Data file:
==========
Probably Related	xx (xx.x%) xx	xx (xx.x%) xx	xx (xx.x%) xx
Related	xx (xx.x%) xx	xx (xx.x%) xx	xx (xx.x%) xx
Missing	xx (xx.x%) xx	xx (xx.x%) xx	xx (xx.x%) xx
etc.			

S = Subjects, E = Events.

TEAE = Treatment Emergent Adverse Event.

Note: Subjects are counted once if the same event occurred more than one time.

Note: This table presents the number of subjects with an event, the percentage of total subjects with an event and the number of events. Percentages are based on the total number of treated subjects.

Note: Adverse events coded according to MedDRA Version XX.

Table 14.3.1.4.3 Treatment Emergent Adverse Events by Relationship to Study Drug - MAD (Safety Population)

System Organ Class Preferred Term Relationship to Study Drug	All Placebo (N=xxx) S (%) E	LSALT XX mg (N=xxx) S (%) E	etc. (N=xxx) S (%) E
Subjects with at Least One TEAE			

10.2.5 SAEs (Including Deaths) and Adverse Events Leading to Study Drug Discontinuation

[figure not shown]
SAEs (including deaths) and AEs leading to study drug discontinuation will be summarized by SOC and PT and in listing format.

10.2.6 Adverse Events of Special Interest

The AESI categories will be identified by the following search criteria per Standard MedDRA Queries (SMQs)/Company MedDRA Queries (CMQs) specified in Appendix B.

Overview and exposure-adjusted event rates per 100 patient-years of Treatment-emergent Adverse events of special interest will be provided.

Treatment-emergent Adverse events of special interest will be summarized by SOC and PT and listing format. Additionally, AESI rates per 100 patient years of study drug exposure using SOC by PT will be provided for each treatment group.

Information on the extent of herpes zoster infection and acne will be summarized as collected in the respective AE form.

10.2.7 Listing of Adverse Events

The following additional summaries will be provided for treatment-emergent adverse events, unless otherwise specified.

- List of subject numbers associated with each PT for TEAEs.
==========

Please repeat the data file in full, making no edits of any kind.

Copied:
Probably Related	xx (xx.x%) xx	xx (xx.x%) xx	xx (xx.x%) xx
Related	xx (xx.x%) xx	xx (xx.x%) xx	xx (xx.x%) xx
Missing	xx (xx.x%) xx	xx (xx.x%) xx	xx (xx.x%) xx
etc.			

S = Subjects, E = Events.

TEAE = Treatment Emergent Adverse Event.

Note: Subjects are counted once if the same event occurred more than one time.

Note: This table presents the number of subjects with an event, the percentage of total subjects with an event and the number of events. Percentages are based on the total number of treated subjects.

Note: Adverse events coded according to MedDRA Version XX.

Table 14.3.1.4.3 Treatment Emergent Adverse Events by Relationship to Study Drug - MAD (Safety Population)

System Organ Class Preferred Term Relationship to Study Drug	All Placebo (N=xxx) S (%) E	LSALT XX mg (N=xxx) S (%) E	etc. (N=xxx) S (%) E
Subjects with at Least One TEAE			

10.2.5 SAEs (Including Deaths) and Adverse Events Leading to Study Drug Discontinuation

[figure not shown]
SAEs (including deaths) and AEs leading to study drug discontinuation will be summarized by SOC and PT and in listing format.

10.2.6 Adverse Events of Special Interest

The AESI categories will be identified by the following search criteria per Standard MedDRA Queries (SMQs)/Company MedDRA Queries (CMQs) specified in Appendix B.

Overview and exposure-adjusted event rates per 100 patient-years of Treatment-emergent Adverse events of special interest will be provided.

Treatment-emergent Adverse events of special interest will be summarized by SOC and PT and listing format. Additionally, AESI rates per 100 patient years of study drug exposure using SOC by PT will be provided for each treatment group.

Information on the extent of herpes zoster infection and acne will be summarized as collected in the respective AE form.

10.2.7 Listing of Adverse Events

The following additional summaries will be provided for treatment-emergent adverse events, unless otherwise specified.

- List of subject numbers associated with each PT for TEAEs.